The General Assembly just appropriated $70 million to purchase land for a Peotone airport. Hardly a critical need given the fact that not one airline has yet voiced support for it. I guess the Rockford airport must be a full capacity. Unlikely. Of course there is the $900,000 buyout cost for METRA CEO because he wouldn’t bend to Speaker Madigan’s wishes, or the $600,000 for doors at the Capitol.
And the list goes on, and on, and on.
There will be a tipping point. Perhaps this is it. As for myself, I have voted in every election for the past 44 years. I’m a lifelong Illinois resident whose family has been in Illinois for 150 years. I’ve been an educator in Illinois for 42 years. My father taught school in Illinois for 53 years. We have been invested in Illionis, and I expect Illinois to invest in my retirement as well.
Can legislators and the governor just disregard the very people that have served their communities and not expect some type of repercussion? Are we to learn that fairness, loyalty, and respect for the law are to be discarded? If that is the case we will find ourselves in a place we do not want to be.
I urge you to vote NO on the proposed pension cuts.
MY PENSION DOES NOT NEED TO BE REFORMED, IT NEEDS TO BE HONORED.
Friday, Nov 29, 2013
* I asked our resident pension expert commenter “RNUG” to take a quick look at the pension reform dot points distributed by the four leaders today. His thoughts are indented…
Funding schedule and method for certifying contributions: Establishes an actuarially sound funding schedule to achieve 100% funding no later than the end of FY 2044. Contributions will be certified using the entry age normal actuarial cost method (EAN), which averages costs evenly over the pensioner’s employment and results in level contributions.
This is a good move but do we really need to be 100% funded? I understand that 100% sounds good to both the public and the bond rating agencies but I think it is over kill. Somewhere around 80% - 90% would be more than adequate.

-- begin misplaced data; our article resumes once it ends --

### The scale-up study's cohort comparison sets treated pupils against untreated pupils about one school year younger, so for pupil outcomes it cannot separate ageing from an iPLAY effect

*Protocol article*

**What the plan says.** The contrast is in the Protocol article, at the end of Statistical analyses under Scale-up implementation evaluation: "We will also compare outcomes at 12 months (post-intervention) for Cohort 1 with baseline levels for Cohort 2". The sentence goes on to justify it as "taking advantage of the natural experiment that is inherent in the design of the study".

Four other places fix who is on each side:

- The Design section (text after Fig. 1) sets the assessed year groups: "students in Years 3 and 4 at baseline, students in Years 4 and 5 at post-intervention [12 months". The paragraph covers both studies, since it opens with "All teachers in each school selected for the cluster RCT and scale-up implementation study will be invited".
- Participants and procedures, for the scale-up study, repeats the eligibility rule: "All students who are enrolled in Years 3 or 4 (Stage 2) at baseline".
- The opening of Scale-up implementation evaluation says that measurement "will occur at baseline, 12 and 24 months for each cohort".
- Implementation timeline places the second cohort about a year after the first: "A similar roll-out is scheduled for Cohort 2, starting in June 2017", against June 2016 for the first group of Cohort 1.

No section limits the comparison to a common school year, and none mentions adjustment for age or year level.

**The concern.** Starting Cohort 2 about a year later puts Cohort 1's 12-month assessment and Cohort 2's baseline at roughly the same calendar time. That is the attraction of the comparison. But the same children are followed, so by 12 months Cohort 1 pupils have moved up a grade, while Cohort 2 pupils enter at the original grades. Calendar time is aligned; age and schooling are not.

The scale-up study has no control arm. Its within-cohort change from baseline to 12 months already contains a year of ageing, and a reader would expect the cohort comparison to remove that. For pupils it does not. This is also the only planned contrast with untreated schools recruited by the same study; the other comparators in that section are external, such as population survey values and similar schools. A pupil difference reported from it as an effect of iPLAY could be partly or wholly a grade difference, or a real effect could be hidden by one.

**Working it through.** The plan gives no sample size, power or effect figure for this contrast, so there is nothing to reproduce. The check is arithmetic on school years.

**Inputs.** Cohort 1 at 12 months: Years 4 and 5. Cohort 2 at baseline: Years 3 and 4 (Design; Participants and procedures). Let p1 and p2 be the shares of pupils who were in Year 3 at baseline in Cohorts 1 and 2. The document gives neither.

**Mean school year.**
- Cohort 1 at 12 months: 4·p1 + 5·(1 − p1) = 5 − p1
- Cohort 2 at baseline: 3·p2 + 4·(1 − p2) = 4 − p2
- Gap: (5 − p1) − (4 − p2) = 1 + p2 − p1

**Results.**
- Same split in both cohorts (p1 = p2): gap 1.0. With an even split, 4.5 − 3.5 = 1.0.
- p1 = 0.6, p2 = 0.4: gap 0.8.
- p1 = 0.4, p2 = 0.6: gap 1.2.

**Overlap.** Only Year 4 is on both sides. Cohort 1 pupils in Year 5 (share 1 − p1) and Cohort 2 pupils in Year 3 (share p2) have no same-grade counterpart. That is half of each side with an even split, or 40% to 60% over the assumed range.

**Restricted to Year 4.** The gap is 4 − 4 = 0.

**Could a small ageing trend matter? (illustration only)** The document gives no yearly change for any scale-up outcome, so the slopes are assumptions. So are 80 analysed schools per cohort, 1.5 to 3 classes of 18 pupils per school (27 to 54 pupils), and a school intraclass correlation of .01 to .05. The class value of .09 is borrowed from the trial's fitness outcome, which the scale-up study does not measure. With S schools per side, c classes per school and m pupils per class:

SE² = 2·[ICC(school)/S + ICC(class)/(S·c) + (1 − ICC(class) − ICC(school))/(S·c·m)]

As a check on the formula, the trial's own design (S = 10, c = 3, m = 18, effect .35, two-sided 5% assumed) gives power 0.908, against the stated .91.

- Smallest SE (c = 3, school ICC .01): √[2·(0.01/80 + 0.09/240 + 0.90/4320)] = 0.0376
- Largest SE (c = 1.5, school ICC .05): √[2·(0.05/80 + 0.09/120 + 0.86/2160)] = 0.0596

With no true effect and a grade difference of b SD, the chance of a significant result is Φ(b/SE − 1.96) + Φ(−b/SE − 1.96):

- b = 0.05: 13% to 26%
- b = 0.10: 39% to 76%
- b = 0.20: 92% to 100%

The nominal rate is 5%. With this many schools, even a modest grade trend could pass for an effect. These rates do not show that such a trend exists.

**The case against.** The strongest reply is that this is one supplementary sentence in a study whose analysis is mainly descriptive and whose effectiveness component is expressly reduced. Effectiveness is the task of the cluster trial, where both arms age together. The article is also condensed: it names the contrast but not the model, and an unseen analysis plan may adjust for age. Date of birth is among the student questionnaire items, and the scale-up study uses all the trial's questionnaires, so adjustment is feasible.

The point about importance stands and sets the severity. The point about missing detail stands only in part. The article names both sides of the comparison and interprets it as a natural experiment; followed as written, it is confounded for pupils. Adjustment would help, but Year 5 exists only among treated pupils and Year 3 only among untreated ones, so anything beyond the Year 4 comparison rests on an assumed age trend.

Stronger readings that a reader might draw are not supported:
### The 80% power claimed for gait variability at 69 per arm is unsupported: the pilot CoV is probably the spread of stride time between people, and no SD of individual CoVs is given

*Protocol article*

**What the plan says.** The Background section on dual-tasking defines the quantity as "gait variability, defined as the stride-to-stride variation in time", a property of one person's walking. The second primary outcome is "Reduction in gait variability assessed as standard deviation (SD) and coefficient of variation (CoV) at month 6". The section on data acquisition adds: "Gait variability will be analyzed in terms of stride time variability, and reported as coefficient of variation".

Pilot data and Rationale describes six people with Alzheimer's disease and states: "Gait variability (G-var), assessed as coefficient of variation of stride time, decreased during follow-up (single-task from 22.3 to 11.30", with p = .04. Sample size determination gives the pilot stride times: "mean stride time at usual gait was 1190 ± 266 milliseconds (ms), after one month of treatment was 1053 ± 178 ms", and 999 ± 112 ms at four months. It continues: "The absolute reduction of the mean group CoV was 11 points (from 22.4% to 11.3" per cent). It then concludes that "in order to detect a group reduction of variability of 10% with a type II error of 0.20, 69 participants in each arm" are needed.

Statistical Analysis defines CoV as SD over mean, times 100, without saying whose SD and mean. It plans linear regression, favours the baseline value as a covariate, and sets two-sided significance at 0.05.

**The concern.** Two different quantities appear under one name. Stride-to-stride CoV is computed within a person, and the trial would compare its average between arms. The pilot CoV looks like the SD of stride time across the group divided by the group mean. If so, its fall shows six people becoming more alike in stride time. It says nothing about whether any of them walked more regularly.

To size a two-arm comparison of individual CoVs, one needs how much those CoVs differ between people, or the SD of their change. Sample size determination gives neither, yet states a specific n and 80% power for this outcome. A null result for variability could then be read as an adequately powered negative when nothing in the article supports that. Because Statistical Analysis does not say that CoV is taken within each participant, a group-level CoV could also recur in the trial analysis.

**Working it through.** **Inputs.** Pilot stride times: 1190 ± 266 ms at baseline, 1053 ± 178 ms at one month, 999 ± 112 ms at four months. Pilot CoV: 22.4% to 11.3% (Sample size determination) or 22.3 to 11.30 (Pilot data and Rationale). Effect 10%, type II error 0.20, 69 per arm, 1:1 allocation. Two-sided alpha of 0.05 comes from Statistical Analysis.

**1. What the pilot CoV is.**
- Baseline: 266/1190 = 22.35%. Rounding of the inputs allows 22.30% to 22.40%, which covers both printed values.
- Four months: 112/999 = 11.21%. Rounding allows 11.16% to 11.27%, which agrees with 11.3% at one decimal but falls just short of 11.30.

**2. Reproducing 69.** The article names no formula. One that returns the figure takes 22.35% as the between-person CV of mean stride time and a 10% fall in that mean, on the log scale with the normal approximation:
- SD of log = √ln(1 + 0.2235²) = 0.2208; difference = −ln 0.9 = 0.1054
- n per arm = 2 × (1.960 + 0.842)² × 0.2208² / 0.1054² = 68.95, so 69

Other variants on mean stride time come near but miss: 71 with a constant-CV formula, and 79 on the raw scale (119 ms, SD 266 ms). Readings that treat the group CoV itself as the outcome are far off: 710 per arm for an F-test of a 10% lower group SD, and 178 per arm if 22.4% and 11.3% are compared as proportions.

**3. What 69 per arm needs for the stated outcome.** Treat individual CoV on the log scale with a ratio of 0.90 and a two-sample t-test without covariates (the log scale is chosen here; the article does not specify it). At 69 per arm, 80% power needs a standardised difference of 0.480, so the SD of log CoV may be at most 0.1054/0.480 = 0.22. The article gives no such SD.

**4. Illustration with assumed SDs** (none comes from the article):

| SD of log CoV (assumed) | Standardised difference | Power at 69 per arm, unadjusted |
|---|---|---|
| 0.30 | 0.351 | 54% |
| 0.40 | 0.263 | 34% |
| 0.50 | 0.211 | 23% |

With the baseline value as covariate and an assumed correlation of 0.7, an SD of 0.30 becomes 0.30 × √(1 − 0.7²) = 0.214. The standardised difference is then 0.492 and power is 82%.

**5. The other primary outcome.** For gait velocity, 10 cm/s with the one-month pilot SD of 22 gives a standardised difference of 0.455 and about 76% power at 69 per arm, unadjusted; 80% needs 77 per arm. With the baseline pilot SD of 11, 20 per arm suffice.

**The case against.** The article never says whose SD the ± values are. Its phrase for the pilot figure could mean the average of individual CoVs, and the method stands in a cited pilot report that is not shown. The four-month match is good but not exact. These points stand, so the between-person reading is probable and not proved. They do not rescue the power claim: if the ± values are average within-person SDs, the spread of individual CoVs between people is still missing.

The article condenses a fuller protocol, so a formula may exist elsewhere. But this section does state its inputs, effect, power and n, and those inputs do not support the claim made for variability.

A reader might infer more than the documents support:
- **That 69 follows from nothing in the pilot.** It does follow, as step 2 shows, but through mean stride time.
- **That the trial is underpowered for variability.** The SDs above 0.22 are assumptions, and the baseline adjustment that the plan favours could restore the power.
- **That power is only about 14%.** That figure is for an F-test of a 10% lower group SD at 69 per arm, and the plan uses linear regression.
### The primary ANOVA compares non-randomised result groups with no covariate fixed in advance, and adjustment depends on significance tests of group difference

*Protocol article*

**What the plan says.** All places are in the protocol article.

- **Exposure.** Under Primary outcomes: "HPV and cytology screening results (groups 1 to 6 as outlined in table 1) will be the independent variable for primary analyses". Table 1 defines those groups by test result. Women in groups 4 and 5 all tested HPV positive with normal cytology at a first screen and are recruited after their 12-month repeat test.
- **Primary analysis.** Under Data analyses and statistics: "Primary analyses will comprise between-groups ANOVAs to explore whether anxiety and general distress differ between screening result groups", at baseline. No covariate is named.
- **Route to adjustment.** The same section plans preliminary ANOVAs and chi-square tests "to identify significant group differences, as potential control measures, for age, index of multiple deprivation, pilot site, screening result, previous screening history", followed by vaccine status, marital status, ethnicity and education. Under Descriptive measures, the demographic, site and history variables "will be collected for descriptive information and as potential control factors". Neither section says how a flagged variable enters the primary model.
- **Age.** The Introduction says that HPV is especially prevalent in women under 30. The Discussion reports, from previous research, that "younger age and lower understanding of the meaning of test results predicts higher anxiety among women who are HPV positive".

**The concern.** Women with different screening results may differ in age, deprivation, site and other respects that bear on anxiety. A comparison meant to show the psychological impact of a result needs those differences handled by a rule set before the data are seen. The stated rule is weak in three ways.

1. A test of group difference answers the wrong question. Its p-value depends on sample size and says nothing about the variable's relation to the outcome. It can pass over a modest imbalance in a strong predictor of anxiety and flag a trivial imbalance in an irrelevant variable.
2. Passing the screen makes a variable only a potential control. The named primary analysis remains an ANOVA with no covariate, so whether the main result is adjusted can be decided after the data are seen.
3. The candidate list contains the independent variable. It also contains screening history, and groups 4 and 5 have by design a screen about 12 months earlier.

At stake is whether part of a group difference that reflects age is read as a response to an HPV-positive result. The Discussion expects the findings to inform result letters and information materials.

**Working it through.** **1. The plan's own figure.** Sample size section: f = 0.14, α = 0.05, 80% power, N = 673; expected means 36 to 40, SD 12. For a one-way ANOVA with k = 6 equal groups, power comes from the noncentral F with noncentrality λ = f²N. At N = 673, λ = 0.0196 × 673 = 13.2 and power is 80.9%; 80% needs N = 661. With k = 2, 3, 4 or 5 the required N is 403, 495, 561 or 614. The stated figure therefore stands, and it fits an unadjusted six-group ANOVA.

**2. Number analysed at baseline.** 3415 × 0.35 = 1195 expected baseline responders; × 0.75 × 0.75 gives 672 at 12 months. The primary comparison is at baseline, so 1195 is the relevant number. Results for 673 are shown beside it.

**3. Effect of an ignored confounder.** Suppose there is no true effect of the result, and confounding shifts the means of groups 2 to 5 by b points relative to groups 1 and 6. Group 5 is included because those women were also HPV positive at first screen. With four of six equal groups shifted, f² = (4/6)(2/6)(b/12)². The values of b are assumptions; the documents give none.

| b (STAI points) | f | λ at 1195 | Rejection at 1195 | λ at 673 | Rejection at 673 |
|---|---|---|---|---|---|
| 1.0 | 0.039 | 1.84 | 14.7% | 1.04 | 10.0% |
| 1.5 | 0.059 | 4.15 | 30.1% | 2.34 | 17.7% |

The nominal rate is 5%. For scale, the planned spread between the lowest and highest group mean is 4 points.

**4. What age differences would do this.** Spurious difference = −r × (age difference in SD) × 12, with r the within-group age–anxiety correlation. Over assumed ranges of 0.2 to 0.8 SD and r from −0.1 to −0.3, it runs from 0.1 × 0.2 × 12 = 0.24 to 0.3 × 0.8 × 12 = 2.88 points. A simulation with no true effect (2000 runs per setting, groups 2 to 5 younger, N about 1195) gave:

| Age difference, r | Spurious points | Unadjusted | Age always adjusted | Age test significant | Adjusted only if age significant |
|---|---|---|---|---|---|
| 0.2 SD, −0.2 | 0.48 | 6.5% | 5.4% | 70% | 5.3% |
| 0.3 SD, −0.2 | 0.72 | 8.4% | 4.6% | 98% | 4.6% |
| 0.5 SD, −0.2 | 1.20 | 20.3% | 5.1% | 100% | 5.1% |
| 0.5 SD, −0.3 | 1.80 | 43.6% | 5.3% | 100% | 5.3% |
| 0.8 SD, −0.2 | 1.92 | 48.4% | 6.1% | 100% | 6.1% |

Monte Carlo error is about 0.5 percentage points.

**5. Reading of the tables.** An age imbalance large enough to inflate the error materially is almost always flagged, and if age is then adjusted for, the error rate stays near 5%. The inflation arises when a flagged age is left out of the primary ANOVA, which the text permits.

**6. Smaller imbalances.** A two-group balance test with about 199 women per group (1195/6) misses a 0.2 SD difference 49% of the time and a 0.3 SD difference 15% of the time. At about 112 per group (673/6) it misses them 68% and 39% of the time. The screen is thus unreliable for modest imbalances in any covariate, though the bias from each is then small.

Supplemental contributions: The State will contribute (i) $364 million in FY 2019, (ii) $1 billion annually thereafter through 2045 or until the system reaches 100% funding, and (iii) 10% of the annual savings resulting from pension reform beginning in FY 2016 until the system reaches 100% funding. These contributions will be “pure add on,” which means State contributions in any year will not be reduced by these amounts.
Without seeing more details, I’m going to assume the add-on amounts in (i) & (ii) are the funds freed up by the expiration of the current pension bonds. Since that money is currently being paid out, this is “free” money as far as the GA is concerned. As to (iii), I have a problem with only 10% of the savings going into the pension funds. That tells me there are plans for the other 90% of the savings, either avoiding the need to keep the income tax at the 5% level or to cover expansion of other state program expenses or for new spending. Sorry to be a bit vague on where the 90% might go.
Funding guarantee: If the State fails to make a pension payment or a supplemental contribution, a retirement system may file an action in the Illinois Supreme Court to compel the State to make the required pension payment and/or supplemental contribution set by law each year.
As I commented in one of the other posts, if this is the same as previous proposals, and it sounds like it is without being able to read the actual bill language, all this does is provide the retirement system with the right to sue and, maybe, giving retirees the right to sue the retirement system (not the State) if the retirement system fails to act. I don’t see it as consideration; at a stretch it might be considered a group right. It is not an individual right any retiree can exercise against the State itself, so I don’t think it meets the contract law definition of individual consideration. Brighter minds than myself may well disagree. And then there is the whole issue of it being a one sided and non-voluntary (coerced) choice.
Employee contribution: Employees will contribute 1% less of their salary toward their pension.
That could be a valid consideration for changing the AAI for current employees, especially when you look at the GARS, TRS and SURS systems where they pay either 0.5% or 1% for their AAI (COLA).
Annual annuity adjustment (COLAs): Future COLAs will be based on a retiree’s years of service and the full CPI. The annual increase will be equal to 3% of years of service multiplied by $1,000 ($800 for those coordinated with social security). The $1000/$800 will be adjusted each year by the CPI for everyone (retirees and current employees). Those with an annuity that is less than their years of service multiplied by $1000/$800, or whatever the amount is at the time of retirement, will receive a COLA equal to 3% compounded each year until their annuity reaches that amount.